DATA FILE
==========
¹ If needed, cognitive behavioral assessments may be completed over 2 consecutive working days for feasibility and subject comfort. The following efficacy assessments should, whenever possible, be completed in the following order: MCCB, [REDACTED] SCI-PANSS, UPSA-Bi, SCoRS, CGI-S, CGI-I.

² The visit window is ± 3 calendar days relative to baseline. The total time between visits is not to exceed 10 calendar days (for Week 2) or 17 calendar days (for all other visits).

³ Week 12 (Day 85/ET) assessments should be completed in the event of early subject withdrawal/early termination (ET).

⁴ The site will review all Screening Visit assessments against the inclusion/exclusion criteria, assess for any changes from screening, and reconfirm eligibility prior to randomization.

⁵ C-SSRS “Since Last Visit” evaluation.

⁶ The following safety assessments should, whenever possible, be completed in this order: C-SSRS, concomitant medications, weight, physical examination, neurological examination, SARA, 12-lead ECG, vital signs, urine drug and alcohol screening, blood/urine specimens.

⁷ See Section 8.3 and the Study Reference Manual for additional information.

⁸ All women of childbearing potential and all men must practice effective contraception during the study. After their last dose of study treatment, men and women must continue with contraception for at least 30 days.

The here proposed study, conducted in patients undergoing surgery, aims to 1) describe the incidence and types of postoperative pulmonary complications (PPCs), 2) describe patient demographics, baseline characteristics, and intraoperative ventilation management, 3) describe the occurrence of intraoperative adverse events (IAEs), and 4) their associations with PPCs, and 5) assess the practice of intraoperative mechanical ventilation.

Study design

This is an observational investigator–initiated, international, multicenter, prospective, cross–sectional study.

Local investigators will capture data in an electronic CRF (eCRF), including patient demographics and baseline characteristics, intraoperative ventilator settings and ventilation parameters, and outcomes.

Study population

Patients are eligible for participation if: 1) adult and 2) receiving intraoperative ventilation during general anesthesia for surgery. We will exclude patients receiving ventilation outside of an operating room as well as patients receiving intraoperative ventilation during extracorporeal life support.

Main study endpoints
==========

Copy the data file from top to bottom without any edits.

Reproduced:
¹ If needed, cognitive behavioral assessments may be completed over 2 consecutive working days for feasibility and subject comfort. The following efficacy assessments should, whenever possible, be completed in the following order: MCCB, [REDACTED] SCI-PANSS, UPSA-Bi, SCoRS, CGI-S, CGI-I.

² The visit window is ± 3 calendar days relative to baseline. The total time between visits is not to exceed 10 calendar days (for Week 2) or 17 calendar days (for all other visits).

³ Week 12 (Day 85/ET) assessments should be completed in the event of early subject withdrawal/early termination (ET).

⁴ The site will review all Screening Visit assessments against the inclusion/exclusion criteria, assess for any changes from screening, and reconfirm eligibility prior to randomization.

⁵ C-SSRS “Since Last Visit” evaluation.

⁶ The following safety assessments should, whenever possible, be completed in this order: C-SSRS, concomitant medications, weight, physical examination, neurological examination, SARA, 12-lead ECG, vital signs, urine drug and alcohol screening, blood/urine specimens.

⁷ See Section 8.3 and the Study Reference Manual for additional information.

⁸ All women of childbearing potential and all men must practice effective contraception during the study. After their last dose of study treatment, men and women must continue with contraception for at least 30 days.

The here proposed study, conducted in patients undergoing surgery, aims to 1) describe the incidence and types of postoperative pulmonary complications (PPCs), 2) describe patient demographics, baseline characteristics, and intraoperative ventilation management, 3) describe the occurrence of intraoperative adverse events (IAEs), and 4) their associations with PPCs, and 5) assess the practice of intraoperative mechanical ventilation.

Study design

This is an observational investigator–initiated, international, multicenter, prospective, cross–sectional study.

Local investigators will capture data in an electronic CRF (eCRF), including patient demographics and baseline characteristics, intraoperative ventilator settings and ventilation parameters, and outcomes.

Study population

Patients are eligible for participation if: 1) adult and 2) receiving intraoperative ventilation during general anesthesia for surgery. We will exclude patients receiving ventilation outside of an operating room as well as patients receiving intraoperative ventilation during extracorporeal life support.

Main study endpoints